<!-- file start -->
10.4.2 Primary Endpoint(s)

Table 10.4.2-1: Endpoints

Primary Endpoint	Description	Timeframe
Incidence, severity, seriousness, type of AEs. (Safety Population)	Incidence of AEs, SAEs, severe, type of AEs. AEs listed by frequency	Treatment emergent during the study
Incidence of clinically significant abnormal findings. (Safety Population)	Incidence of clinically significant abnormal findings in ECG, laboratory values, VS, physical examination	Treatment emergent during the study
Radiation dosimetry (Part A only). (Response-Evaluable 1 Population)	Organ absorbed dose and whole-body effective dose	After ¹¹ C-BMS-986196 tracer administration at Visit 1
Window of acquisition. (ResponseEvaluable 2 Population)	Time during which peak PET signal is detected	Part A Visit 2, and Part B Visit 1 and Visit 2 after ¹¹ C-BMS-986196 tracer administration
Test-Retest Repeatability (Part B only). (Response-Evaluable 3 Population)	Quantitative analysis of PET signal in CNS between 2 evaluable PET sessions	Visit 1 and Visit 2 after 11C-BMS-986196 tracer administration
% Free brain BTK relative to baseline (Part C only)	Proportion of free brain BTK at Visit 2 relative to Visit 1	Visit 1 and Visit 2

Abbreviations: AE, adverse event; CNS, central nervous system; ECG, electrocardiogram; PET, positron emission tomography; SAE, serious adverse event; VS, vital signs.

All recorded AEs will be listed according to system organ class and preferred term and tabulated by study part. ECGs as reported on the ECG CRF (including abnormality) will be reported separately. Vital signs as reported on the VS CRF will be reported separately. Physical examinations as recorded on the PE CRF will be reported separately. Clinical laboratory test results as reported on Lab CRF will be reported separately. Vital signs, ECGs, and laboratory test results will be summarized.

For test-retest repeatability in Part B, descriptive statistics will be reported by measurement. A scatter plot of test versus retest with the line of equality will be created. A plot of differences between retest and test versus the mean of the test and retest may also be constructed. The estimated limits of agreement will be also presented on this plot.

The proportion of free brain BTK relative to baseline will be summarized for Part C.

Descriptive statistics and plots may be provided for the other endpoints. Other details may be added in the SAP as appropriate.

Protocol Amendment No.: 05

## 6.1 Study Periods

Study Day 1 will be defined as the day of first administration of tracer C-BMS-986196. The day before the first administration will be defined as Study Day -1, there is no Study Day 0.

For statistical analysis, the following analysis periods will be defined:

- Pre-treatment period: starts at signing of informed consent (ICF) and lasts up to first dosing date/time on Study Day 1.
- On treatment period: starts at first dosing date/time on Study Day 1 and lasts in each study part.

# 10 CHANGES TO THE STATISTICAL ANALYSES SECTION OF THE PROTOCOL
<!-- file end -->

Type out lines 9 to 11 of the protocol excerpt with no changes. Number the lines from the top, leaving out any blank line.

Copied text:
% Free brain BTK relative to baseline (Part C only)	Proportion of free brain BTK at Visit 2 relative to Visit 1	Visit 1 and Visit 2

Abbreviations: AE, adverse event; CNS, central nervous system; ECG, electrocardiogram; PET, positron emission tomography; SAE, serious adverse event; VS, vital signs.

All recorded AEs will be listed according to system organ class and preferred term and tabulated by study part. ECGs as reported on the ECG CRF (including abnormality) will be reported separately. Vital signs as reported on the VS CRF will be reported separately. Physical examinations as recorded on the PE CRF will be reported separately. Clinical laboratory test results as reported on Lab CRF will be reported separately. Vital signs, ECGs, and laboratory test results will be summarized.